BRINGING SCIENCE TO TREATMENT

Post-COVID-19 lockdown tendons may benefit from this key supplement

As athletes return to sport and training after lockdown and isolation due to COVID-19, they will be more susceptible to tendon injury as they experience spikes in their training load. While guidance from a physio will help them adjust their training schedules, they will likely need to change their nutrition as well. Many athletes drink supplemental shakes after exercise to supply muscles with the protein needed for tissue building and recovery. A new study suggests that the ingestion of a collagen supplement before exercise might further help tendons stay healthy and return to full function after injury.

Achilles tendon treatment

Progressive load management is the bedrock of Achilles tendon rehabilitation. Eccentric exercises are a key component of that plan, especially in those seeking a return to running. However, even with a well-managed exercise regimen, Achilles tendons can take 12 weeks or more before they can tolerate pre-injury levels of activity. Therefore, Australian researchers are seeking new ways to supplement a calf strengthening program.

The researchers enrolled 20 subjects with a long history (mean of 54 months) of Achilles mid-portion tendinopathy symptoms in a prospective double-blinded placebo-controlled experiment to evaluate the effect of collagen supplementation on tendon healing. After collecting baseline data including Achilles tendon microvascularity, blood markers, satisfaction and return to running surveys, and the Victorian Institute of Sports Assessment-Achilles (VISA-A) questionnaire, the participants were divided into two groups of 10 each. Both groups performed an eccentric calf-strengthening program followed by a progressive return to running protocol once the subjects experienced minimal pain on the hop test.

Twice per day, the AB group ingested 2.5 g of hydrolyzed specific collagen peptides (sCP) 30-minutes before performing their calf exercises. The BA group did the same but received a placebo mixture that looked and tasted like the collagen intervention. The study included a cross-over design with the two subject groups. So, after three months, the researchers repeated the baseline measures and switched the product given to the two groups. The participants were blinded to which product they received as both had identical packaging. At the end of six months, the subjects again received measurements of baseline indicators.

Supplemental benefit?

While this study was small, underpowered, and included twice as many men as women, it offers some interesting insight into tendon healing and functional recovery. The AB group showed greater improvement in their VISA-A scores after the first three months than the placebo group. The AB group continued to make gains during the next three months while taking the placebo; however, the BA group caught up to the AB group during the second three months while receiving the collagen intervention. Though both groups finished with similar means of improvement between the start and the finish of the protocol, they both showed a surge in VISA-A scores while taking the collagen supplement.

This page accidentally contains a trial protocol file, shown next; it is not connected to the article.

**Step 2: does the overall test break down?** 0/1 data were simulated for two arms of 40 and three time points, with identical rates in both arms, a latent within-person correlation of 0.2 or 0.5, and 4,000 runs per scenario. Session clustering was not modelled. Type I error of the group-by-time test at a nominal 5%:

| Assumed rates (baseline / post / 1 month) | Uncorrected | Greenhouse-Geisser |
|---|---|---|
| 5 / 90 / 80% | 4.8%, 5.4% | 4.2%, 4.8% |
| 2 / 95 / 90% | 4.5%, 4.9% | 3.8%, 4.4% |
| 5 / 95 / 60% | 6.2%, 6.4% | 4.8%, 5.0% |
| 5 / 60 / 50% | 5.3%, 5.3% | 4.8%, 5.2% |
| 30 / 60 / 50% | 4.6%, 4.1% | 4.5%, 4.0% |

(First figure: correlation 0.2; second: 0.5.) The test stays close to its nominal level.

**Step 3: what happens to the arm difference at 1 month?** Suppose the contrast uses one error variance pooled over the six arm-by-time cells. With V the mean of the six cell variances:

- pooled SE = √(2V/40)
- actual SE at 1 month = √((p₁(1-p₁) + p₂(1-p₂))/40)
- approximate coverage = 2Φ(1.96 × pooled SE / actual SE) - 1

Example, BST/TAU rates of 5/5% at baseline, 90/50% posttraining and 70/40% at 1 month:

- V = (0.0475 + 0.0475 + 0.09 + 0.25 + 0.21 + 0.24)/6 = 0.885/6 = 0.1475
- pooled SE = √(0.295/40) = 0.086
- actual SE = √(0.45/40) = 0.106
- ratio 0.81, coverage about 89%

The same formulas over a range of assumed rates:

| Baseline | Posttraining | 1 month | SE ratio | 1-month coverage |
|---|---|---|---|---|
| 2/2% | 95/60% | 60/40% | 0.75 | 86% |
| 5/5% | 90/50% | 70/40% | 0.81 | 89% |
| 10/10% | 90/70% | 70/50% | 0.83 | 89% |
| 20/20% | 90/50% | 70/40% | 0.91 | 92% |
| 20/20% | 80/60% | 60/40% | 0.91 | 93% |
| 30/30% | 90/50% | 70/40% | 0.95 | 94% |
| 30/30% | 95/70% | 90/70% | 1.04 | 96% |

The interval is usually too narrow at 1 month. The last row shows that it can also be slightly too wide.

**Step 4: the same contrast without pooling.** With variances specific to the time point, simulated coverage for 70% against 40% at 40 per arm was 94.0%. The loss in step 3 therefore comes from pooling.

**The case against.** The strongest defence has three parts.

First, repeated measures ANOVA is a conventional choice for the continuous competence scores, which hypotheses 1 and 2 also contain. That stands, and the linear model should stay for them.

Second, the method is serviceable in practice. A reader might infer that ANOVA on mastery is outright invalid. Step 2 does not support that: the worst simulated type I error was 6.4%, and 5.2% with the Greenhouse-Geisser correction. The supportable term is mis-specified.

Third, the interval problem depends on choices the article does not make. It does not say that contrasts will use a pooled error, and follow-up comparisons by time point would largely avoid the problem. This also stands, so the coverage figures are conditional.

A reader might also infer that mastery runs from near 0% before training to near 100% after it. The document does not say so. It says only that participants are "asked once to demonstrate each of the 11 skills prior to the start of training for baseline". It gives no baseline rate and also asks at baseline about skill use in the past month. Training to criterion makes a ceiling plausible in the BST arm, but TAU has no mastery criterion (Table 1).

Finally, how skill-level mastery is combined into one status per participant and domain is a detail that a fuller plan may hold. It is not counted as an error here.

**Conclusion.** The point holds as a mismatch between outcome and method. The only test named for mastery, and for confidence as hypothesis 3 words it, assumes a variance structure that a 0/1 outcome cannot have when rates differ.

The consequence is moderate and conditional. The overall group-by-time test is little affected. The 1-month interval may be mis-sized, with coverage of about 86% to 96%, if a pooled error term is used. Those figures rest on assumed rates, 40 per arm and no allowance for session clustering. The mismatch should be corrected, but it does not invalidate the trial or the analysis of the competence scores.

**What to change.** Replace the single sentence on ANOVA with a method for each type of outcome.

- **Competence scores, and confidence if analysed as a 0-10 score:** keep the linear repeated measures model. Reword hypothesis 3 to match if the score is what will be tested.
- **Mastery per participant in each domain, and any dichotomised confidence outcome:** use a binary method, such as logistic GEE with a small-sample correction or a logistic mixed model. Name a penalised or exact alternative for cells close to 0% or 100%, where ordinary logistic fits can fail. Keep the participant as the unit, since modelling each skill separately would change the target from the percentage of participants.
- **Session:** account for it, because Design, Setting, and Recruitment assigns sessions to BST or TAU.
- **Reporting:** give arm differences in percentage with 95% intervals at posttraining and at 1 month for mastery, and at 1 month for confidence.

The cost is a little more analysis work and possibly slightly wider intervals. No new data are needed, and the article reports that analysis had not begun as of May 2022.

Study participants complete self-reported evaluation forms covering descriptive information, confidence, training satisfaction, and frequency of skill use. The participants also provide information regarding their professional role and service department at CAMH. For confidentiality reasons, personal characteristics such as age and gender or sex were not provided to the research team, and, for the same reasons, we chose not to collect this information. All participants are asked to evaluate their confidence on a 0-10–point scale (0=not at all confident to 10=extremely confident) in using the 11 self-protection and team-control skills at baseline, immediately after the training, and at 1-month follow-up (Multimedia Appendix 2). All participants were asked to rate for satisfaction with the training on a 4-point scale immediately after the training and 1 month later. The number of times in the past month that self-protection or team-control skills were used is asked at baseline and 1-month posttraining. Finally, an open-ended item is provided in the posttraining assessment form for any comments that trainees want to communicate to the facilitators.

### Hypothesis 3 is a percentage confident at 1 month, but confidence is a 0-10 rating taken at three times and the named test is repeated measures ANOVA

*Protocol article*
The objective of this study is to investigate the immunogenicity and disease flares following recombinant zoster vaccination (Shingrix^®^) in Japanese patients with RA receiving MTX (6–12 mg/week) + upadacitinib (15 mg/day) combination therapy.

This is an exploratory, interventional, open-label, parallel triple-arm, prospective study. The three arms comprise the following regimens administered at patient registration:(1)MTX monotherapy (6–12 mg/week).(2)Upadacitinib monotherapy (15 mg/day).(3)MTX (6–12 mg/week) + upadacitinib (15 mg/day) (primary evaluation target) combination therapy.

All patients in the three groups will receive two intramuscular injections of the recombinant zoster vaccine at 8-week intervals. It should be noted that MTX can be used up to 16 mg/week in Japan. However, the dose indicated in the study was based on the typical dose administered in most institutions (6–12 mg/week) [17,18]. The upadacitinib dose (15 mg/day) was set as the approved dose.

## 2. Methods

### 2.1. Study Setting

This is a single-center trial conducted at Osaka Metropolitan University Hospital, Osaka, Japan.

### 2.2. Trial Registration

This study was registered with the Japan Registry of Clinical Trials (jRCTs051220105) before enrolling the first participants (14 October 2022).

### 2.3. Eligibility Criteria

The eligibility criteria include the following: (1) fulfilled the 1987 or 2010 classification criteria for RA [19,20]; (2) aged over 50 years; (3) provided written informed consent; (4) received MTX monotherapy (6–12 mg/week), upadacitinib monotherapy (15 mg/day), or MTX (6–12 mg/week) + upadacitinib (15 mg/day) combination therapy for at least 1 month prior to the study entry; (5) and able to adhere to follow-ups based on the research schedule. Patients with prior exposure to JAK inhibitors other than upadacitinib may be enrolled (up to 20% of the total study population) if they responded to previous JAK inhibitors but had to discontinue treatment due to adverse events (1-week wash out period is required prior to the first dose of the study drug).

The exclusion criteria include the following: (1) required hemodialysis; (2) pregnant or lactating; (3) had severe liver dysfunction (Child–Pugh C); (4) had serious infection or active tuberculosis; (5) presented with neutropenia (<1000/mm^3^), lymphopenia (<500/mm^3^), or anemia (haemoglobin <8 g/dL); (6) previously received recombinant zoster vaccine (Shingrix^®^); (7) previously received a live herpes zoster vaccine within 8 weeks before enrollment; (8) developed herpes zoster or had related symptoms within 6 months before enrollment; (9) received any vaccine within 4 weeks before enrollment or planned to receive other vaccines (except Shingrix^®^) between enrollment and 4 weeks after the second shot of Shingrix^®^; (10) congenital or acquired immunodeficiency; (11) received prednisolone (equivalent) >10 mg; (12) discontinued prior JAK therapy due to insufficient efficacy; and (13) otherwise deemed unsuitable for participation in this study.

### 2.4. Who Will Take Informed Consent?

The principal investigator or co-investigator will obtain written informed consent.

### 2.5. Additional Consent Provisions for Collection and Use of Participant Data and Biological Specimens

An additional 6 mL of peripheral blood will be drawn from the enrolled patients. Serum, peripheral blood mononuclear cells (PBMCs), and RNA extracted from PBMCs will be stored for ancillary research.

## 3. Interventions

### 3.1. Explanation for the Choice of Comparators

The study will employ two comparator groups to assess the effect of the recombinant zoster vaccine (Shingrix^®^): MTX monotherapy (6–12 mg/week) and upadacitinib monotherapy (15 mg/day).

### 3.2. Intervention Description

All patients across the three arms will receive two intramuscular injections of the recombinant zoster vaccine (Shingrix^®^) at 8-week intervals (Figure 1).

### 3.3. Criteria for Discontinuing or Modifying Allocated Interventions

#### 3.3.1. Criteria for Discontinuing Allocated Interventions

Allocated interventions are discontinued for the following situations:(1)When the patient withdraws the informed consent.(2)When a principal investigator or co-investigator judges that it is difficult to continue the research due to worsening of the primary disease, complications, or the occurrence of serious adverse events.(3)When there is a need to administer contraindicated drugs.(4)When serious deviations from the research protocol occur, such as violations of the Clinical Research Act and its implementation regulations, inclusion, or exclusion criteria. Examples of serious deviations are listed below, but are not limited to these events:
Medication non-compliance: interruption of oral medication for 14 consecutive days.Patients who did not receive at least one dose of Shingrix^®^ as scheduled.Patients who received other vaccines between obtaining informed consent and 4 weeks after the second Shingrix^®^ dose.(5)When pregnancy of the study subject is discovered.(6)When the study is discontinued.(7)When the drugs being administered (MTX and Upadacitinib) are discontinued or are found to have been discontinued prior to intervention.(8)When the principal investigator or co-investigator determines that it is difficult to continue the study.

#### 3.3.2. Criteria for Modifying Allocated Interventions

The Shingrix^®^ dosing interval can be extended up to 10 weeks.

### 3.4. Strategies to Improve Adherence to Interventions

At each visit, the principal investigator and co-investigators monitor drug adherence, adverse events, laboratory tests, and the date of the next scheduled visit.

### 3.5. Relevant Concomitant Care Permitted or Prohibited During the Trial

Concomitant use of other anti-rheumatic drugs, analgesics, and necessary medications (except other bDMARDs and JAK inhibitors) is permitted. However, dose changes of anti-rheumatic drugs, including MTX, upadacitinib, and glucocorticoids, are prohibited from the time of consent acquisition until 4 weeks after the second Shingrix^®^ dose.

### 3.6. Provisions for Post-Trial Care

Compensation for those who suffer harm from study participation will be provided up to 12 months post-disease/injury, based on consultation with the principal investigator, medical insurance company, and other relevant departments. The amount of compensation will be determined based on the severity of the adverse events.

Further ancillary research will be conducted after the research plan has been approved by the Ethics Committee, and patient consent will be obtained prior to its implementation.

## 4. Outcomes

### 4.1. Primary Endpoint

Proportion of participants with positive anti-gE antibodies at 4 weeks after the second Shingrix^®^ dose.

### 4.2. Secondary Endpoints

Similar results occurred in patient satisfaction and return to running measures. The AB group reported higher satisfaction with the program after the first three months, while the BA group reported identical results after receiving supplementation during the last three months. Similarly, a higher number of subjects returned to running in the AB group after the first three months, but the BA group saw a growth in the number of those who returned to running during the last three months.

A hallmark of tendinopathy is the influx of new vascularization in an attempt to bring healing to the tendon. Its presence signifies an actively diseased tendon. Microvascularity, as measured by contrast-enhanced ultrasound, decreased a more considerable amount in the AB group during the first three months while they received the collagen. However, by the end of the study, both groups demonstrated similar decreases. This study objectively showed that symptoms and function improved as microvascularity decreased.

This observation of more improvement in each group during supplementation is just that, an observation. The study wasn’t large enough to attach real significance to the outcomes. However, in a pathology that proves so difficult to treat (the subjects all had a mean over four-year history of symptoms that prevented a return to running), any edge is welcome. Researchers think that the glycine, an ingredient in collagen supplementation, is what supports the organization of the collagen matrix within the tendon and helps with the remodeling of the tendon tissue. The researchers suggest that the ingestion of 1.1 grams of glycine per day could have helped with the tendon recovery.

Exercise works

No one disputes that tendons are made of mechano-sensitive tissues that respond to the load placed upon them. Injury results if the load is beyond the tolerance of the tendon. Yet, because tendons heal best when appropriately loaded, they require a delicate balance of load management to stay healthy. Adding sCP before exercising could help maintain that healthy balance.

Reference

  1. Nutrients. 2019. 11(76);doi:10.3390/nu11010076
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